Huawei headquarters
Huawei headquarters, Shanghai. Source: Kārlis Dambrāns | cropped & resized | CC BY 2.0

The US ban on Huawei is intensifying as Facebook reportedly joins the list of tech giants to stop working with the company. Following Google and Qualcomm, the social media giant is restricting access to its apps.

More specifically, though, it won’t let Huawei pre-install Facebook, Instagram, or WhatsApp on its devices. Things should remain much the same for current users, who will still receive updates and will keep the apps.

Arguably, then, this is a short-term positive for new consumers. They won’t have to put up with unwanted apps on their device and can instead install what they need. However, the future of Huawei’s phones is currently quite uncertain.

With no access to Qualcomm chips and lack of Play Store access, the company could struggle to create devices. The company has its own Kirin chips, but they often don’t stack up favorably with Snapdragon.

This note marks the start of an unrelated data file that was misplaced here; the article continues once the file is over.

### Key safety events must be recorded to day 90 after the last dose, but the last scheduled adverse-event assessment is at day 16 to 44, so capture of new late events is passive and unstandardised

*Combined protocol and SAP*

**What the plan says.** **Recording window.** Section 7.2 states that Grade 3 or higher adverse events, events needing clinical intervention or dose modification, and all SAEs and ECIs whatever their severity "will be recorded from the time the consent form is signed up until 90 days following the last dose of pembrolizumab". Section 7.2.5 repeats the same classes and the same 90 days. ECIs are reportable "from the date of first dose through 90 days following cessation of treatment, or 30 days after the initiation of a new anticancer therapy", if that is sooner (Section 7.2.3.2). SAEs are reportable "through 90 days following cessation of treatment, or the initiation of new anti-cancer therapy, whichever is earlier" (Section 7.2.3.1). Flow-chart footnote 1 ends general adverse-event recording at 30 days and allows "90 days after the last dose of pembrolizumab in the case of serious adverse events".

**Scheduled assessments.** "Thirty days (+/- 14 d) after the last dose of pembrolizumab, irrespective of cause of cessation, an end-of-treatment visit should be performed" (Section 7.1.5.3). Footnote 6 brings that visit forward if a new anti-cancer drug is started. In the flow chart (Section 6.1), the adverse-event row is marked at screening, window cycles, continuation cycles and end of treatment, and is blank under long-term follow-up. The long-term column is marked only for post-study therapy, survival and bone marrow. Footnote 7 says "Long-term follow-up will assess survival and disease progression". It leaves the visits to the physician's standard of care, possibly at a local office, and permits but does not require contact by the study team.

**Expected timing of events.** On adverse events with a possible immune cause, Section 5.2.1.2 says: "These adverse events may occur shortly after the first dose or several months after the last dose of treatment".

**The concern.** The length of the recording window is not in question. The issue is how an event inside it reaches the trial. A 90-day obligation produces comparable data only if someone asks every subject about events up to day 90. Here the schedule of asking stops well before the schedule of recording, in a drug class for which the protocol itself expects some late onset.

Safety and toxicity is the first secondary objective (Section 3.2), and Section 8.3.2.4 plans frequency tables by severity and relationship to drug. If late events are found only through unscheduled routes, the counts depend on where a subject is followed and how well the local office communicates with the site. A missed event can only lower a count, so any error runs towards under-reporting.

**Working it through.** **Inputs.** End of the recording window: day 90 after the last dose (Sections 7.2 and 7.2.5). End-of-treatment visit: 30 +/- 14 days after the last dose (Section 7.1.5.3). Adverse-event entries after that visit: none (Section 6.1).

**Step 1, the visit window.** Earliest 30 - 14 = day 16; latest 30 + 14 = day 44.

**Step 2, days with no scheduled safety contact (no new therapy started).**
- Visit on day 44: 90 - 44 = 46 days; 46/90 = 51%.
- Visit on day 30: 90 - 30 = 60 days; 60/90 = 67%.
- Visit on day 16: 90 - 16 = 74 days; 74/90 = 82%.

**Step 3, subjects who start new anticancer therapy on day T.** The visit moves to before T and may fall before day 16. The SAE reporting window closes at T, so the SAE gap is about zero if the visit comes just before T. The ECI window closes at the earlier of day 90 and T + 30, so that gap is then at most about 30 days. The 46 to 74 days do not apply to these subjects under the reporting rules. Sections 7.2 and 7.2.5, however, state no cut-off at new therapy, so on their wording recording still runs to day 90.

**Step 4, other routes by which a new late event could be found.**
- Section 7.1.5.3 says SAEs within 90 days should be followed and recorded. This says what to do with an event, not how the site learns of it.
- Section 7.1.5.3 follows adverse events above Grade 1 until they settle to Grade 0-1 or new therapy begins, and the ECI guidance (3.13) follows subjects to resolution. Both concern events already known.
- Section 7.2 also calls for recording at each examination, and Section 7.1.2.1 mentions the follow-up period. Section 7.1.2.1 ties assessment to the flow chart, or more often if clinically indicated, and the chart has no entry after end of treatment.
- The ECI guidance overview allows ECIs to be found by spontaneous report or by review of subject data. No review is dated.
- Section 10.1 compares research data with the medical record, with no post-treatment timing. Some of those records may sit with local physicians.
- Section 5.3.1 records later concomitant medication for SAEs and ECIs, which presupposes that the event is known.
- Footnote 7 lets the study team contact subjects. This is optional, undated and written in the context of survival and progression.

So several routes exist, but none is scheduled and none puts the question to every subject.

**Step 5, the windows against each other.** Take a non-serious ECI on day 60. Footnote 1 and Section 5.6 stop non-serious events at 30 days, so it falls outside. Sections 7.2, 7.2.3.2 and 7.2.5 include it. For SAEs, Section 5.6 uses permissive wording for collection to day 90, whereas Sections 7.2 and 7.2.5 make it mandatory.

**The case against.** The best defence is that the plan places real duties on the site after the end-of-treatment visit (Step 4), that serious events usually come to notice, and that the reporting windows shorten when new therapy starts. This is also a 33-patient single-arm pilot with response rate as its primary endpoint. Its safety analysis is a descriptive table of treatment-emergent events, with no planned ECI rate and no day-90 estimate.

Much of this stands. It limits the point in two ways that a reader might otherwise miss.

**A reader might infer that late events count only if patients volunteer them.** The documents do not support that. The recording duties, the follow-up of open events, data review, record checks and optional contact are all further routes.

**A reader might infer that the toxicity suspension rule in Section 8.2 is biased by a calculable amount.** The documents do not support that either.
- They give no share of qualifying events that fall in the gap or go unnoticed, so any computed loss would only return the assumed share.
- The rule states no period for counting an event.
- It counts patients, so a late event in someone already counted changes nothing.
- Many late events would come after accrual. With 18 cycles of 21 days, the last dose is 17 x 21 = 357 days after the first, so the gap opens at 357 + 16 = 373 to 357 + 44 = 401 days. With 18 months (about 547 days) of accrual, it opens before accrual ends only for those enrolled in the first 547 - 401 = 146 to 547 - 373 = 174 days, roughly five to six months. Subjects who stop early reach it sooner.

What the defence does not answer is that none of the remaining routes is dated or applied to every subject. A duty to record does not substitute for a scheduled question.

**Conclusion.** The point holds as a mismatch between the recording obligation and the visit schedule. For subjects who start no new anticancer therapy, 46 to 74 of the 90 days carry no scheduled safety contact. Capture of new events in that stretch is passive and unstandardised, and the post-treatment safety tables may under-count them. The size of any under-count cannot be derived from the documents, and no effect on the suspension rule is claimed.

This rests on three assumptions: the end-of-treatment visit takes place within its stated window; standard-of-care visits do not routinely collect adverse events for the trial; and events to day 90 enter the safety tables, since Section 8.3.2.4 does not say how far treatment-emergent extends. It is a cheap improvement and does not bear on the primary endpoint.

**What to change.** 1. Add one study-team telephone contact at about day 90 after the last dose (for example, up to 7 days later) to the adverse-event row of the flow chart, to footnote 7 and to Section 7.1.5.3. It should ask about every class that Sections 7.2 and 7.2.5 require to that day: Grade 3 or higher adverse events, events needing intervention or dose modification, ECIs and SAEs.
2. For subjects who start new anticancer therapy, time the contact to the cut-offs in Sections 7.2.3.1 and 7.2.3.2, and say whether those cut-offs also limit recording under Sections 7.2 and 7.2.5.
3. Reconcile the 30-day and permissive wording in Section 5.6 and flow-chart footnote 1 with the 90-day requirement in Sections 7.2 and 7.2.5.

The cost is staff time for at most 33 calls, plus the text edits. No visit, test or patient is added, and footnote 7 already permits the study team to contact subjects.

Meanwhile, Microsoft has remained somewhat quiet on its plans for Huawei. It refused to rule out cutting Windows 10 updates to laptops, but hasn’t announced plans to, either. Meanwhile, Intel won’t provide processors for those devices.

The US alleges that Huawei is too closely linked to the Chinese government and could pose a risk to national security. As well as its phones, there are significant concerns about Huawei’s big role in 5G networking.

While Facebook’s move is comparatively a small one, it could slow shipments further. According to Reuters, the ban applies to any Huawei phone that has not left the factory. Huawei will have to make changes quickly to accommodate the ban.

Assumedly, users will still be able to install Facebook apps after they lose access to the Play Store. Though they won’t be able to access them via official channels, Android devices can install apk’s from non-verified sources.